5. The Universal Prayer, in which the faithful exercise their priestly role of offering prayer for the world, as an integral part of every Mass.
    I think it is superfluous when the Roman Canon is prayed as the Canon has all the intercessions needed. Not so with the other Eucharistic Prayers, though. Nonetheless, I think the Universal Prayer needs to be codified in the Roman Missal (not the ones in the appendix, these are too wordy.) The made up ones are often a disaster, sometimes ideological and political or inane. But, the good Deacon Fritz should know that when a Deacon is present, the Deacon should pray these not a layman. I believe in the Maronite Rite, the Deacon is the one who prays the embedded intercessions in the canon, not the priest.

1 comment:

John Nolan said...

My observations:

1. Everyone doing everything at the same time leads to an excessively linear liturgy. This is noticeable at the OF penitential act which cannot be overlaid by the singing of the Introit. It becomes more glaringly obvious in the Canon. The priest cannot sing along with a polyphonic Sanctus (or indeed a plainchant one unless he is familiar with it). The Sanctus and Benedictus cannot be 'split' and so the celebrant is left standing at the altar for a considerable time doing nothing at all, waiting for the choir to finish before he can begin the Canon. I don't see this as a useful reform.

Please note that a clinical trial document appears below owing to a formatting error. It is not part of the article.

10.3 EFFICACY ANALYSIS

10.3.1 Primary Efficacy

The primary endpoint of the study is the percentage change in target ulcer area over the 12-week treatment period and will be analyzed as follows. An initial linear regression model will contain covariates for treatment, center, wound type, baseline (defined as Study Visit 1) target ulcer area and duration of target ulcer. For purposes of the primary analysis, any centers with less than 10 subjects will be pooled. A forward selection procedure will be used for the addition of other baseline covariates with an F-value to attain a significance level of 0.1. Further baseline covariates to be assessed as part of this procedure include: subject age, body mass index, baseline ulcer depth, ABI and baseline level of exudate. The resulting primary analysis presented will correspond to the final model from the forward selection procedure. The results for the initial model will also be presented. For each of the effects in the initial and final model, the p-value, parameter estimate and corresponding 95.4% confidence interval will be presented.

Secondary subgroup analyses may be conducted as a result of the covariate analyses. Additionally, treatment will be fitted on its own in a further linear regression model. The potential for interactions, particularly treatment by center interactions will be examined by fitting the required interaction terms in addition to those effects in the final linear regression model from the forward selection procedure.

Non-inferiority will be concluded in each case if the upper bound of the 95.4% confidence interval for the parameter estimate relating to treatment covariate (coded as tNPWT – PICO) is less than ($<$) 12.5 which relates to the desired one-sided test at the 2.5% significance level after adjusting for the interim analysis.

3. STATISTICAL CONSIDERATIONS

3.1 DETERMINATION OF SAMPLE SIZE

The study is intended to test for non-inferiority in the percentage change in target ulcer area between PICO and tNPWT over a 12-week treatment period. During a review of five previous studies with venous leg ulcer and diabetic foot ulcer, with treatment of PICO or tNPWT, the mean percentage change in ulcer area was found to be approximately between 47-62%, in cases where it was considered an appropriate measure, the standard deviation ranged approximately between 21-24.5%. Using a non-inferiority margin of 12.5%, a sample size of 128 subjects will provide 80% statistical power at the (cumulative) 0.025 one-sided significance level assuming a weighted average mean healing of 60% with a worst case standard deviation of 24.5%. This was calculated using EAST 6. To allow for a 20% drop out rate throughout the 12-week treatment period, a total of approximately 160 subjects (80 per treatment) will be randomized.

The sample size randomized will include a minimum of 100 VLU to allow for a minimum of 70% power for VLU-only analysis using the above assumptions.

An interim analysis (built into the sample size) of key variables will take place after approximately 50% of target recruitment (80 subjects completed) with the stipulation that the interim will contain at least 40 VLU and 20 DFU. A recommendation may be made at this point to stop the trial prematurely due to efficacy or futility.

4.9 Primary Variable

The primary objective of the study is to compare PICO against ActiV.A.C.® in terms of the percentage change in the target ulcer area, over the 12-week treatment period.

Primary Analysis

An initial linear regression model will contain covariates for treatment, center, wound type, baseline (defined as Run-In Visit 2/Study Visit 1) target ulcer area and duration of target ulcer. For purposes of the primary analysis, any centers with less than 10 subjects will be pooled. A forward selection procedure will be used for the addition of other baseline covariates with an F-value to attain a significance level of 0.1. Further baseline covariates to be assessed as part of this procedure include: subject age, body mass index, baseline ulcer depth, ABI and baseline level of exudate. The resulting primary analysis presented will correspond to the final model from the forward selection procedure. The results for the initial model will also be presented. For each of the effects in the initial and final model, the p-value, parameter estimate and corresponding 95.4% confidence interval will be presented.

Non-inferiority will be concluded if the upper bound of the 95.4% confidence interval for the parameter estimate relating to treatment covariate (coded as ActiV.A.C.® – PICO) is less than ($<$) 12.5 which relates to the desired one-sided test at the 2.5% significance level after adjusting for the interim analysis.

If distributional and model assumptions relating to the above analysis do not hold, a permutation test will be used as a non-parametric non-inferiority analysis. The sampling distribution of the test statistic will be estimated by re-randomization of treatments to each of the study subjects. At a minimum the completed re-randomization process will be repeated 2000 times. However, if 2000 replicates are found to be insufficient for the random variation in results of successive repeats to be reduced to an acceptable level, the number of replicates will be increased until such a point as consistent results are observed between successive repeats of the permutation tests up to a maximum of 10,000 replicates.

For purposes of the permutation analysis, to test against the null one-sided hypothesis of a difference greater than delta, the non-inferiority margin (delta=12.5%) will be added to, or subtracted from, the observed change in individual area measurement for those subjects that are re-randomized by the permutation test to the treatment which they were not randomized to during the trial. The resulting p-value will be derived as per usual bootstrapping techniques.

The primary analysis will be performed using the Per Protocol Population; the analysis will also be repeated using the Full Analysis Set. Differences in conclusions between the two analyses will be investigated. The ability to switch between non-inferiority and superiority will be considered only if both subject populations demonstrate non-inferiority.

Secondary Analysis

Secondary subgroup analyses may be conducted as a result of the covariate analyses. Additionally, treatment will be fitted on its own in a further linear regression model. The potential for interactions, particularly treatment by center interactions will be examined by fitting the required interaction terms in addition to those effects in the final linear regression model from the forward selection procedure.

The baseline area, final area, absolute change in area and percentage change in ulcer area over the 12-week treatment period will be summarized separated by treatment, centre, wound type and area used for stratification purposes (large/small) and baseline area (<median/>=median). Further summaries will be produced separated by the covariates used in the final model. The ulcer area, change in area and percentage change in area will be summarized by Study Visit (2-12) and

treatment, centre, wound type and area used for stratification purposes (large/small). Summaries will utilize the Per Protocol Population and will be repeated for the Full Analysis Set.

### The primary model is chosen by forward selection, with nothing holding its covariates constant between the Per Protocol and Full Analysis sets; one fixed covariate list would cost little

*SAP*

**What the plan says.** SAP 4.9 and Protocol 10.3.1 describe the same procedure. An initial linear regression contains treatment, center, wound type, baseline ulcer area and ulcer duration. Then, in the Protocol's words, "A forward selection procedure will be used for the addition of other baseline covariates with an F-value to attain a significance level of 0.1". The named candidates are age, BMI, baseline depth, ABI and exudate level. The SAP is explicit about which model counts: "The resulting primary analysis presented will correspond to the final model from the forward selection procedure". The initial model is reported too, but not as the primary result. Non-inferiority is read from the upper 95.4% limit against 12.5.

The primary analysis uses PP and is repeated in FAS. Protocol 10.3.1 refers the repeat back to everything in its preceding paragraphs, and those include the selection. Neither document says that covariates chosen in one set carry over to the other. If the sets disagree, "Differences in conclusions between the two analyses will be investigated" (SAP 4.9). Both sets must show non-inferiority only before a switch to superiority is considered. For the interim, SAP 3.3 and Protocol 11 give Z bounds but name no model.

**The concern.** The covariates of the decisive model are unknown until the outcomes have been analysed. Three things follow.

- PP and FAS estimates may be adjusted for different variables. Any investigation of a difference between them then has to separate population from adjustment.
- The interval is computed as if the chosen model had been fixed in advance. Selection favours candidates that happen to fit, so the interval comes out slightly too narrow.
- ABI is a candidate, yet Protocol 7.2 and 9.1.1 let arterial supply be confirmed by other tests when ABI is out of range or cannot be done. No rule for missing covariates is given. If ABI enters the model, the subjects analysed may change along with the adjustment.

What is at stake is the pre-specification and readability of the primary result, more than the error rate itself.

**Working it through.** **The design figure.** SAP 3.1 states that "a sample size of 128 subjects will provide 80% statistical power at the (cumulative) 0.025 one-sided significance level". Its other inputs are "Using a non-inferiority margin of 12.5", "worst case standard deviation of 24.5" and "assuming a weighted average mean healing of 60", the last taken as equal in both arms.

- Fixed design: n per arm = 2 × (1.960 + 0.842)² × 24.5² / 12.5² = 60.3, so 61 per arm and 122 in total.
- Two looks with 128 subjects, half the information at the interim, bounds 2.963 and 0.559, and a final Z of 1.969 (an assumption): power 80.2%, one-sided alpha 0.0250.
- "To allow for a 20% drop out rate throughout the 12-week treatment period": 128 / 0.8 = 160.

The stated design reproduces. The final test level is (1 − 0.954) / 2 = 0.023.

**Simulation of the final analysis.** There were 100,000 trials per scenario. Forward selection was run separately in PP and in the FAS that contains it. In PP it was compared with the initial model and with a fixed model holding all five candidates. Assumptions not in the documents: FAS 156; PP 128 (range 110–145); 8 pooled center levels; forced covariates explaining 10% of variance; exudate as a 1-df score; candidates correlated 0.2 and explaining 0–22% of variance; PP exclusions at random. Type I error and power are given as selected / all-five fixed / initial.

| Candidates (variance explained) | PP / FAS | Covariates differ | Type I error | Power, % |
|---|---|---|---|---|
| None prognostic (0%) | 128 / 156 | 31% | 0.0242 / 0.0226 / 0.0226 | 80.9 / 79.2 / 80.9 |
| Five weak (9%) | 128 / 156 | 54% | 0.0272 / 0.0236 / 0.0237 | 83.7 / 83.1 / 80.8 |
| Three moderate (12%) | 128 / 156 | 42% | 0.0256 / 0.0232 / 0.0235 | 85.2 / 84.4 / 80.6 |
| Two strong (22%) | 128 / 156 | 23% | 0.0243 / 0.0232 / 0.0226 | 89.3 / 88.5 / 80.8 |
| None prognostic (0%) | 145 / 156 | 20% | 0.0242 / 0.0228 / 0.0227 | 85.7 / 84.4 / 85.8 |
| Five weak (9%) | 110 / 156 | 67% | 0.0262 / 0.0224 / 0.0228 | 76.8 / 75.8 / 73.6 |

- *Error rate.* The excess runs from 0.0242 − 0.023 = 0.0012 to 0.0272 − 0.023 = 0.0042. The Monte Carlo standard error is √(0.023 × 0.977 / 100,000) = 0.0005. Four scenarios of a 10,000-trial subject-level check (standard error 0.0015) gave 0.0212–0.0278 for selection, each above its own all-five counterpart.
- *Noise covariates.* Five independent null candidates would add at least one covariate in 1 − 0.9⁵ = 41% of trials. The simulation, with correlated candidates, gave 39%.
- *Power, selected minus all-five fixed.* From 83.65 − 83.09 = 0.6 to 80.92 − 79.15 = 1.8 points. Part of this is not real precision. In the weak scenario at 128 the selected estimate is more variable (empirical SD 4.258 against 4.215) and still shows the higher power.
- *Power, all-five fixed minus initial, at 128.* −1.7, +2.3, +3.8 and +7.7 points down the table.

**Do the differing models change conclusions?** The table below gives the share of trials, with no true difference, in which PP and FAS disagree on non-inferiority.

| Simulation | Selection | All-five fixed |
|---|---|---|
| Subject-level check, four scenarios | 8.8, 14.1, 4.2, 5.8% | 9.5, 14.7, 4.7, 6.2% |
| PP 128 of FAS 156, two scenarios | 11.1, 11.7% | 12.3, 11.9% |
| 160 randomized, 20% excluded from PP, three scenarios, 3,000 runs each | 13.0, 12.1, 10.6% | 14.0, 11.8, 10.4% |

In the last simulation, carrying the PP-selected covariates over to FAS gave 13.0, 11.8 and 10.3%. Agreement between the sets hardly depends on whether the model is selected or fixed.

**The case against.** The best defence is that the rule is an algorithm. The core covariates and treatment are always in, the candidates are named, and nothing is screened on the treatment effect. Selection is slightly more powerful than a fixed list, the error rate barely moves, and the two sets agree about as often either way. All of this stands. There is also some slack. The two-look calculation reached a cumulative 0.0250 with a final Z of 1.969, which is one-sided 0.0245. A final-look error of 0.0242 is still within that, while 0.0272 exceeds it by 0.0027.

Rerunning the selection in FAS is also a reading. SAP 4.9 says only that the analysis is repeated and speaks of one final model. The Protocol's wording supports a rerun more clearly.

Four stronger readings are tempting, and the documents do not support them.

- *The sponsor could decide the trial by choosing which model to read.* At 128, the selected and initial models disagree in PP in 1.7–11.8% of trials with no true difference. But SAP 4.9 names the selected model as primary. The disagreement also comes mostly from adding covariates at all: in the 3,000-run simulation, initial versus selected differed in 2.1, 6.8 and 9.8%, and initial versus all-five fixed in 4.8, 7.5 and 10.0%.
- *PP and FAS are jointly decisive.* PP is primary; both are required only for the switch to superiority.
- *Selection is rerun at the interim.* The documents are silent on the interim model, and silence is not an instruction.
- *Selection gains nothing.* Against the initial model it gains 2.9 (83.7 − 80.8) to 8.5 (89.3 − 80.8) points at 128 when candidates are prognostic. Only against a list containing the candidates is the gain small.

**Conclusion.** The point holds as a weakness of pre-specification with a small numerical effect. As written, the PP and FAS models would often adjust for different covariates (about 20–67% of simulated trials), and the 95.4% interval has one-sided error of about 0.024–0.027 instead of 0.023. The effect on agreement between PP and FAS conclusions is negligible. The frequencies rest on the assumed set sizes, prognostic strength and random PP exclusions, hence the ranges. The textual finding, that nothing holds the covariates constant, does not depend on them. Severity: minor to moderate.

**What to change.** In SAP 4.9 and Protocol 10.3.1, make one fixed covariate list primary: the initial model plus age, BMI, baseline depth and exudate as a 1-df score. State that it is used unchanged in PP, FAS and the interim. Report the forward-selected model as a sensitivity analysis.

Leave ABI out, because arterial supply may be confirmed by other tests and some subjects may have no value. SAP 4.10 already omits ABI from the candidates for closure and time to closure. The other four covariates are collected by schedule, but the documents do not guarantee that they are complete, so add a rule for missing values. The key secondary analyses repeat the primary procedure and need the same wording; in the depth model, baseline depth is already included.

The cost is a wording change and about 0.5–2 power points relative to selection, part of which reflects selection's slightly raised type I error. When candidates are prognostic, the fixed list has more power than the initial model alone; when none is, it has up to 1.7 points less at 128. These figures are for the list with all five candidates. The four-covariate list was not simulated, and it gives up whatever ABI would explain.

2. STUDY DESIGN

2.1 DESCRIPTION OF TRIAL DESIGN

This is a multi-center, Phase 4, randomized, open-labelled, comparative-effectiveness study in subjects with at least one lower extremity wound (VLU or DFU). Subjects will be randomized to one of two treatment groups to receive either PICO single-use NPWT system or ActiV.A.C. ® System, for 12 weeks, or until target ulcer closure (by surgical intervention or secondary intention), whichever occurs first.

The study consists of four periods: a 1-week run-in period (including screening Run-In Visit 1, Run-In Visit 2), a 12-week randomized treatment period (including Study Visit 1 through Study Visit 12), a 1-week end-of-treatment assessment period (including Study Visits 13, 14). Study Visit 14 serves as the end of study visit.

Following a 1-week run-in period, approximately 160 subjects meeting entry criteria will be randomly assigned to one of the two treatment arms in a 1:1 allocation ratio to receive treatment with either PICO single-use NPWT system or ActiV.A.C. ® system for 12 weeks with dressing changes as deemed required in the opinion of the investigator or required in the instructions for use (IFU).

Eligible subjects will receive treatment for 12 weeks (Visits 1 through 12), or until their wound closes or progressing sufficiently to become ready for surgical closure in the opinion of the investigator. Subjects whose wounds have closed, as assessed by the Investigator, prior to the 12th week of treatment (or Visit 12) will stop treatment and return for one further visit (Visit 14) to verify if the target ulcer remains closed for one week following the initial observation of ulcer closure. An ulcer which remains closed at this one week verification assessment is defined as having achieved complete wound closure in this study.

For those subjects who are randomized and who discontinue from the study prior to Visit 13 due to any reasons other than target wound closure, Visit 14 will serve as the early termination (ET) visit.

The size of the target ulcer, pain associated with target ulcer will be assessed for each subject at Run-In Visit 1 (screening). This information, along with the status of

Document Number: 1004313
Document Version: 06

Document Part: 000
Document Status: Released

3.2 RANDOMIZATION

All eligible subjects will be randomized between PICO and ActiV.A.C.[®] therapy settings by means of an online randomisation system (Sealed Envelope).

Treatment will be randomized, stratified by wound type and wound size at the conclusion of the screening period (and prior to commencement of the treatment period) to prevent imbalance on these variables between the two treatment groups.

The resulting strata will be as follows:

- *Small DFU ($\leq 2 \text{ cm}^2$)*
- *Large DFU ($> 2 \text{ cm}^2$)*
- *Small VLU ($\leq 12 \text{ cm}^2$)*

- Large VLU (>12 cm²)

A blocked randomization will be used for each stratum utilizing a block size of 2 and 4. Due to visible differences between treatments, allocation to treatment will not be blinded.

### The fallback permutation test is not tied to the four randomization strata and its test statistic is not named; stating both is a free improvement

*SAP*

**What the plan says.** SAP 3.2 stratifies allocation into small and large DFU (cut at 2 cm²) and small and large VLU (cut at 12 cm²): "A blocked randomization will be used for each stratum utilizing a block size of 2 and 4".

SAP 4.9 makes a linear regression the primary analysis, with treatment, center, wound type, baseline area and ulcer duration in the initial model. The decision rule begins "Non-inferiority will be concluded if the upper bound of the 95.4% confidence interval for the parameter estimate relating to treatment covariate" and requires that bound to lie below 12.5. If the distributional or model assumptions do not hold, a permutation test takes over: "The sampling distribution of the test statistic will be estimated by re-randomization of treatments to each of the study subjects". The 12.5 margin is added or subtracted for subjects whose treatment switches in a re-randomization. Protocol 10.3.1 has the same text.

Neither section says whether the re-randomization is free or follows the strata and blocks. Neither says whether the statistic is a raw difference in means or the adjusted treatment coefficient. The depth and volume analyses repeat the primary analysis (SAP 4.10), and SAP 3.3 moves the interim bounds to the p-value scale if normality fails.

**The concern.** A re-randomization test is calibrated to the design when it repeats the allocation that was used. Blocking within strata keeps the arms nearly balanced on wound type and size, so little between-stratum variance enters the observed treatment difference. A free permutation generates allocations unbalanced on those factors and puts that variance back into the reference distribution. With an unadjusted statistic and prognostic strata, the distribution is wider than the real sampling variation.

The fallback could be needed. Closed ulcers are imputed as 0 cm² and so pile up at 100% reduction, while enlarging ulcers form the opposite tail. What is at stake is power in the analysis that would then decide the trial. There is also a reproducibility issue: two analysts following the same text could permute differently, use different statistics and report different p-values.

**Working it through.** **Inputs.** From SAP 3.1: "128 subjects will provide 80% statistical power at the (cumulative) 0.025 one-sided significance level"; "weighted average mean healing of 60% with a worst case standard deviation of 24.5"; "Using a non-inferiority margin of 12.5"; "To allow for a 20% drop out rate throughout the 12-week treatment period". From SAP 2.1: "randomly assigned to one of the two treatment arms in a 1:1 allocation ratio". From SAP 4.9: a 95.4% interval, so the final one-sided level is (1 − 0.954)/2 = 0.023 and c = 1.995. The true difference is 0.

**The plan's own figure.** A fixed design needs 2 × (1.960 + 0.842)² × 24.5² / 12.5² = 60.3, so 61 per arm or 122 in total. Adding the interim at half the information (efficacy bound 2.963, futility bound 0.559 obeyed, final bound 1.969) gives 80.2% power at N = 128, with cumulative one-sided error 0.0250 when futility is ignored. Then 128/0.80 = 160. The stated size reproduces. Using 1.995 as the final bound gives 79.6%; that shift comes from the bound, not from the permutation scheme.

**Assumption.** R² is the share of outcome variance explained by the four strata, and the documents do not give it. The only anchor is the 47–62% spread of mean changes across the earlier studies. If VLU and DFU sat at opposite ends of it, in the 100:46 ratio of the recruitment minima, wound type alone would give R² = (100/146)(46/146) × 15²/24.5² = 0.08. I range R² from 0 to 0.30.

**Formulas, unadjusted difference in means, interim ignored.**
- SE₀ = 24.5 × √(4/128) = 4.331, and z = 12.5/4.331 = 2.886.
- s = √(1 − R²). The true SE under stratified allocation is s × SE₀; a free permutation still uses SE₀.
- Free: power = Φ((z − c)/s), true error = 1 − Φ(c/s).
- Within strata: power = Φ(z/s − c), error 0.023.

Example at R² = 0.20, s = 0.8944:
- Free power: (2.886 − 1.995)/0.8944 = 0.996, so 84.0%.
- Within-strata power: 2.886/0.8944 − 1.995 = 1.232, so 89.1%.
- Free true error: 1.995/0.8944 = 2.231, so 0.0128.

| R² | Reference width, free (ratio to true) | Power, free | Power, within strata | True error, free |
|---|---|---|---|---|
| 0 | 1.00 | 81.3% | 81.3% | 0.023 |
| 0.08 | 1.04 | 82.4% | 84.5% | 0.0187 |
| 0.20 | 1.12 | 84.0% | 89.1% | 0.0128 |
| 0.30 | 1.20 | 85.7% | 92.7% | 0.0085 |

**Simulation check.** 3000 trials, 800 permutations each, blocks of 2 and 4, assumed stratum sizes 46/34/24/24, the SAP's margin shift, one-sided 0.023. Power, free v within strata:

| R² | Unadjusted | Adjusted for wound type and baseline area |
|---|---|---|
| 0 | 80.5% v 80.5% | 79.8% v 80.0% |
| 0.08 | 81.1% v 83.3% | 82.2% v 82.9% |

2. The restoration of the ambo after 1965 was not a bad thing in itself, and I would not object to its being used at a Solemn EF Mass. But like a lot of the 'restorations' it was done in a way not concomitant with liturgical tradition; instead of being a worthy place for the proclamation of Scripture, it doubles as a pulpit for the sermon or (worse) a music desk for the cantor.

3. The 'silent' Canon militates against the excessively linear nature of the Novus Ordo, already mentioned. In the army we had impressed upon us the principle of 'concurrent activity by all groups'. This is equally valid when applied to the liturgy.

4. The 'telescoping' of the Communion rite (priest and people) is a clear break with tradition (the same applies to the penitential act at the start of Mass) and appears to serve no useful purpose; moreover, as you point out, it is open to abuse. A wise reform? I think not.

5. Quite why these intercessions or bidding prayers are called the 'Universal Prayer' is beyond me. In most cases they have only local import and depend on what was on last night's TV news. After we have all sung 'et vitam venturi saeculi' we are brought down to earth with a bump. Having suffered them since 1964 has not made them a whit less tedious. The church I attend most often has dropped them altogether, to (I suspect) universal relief.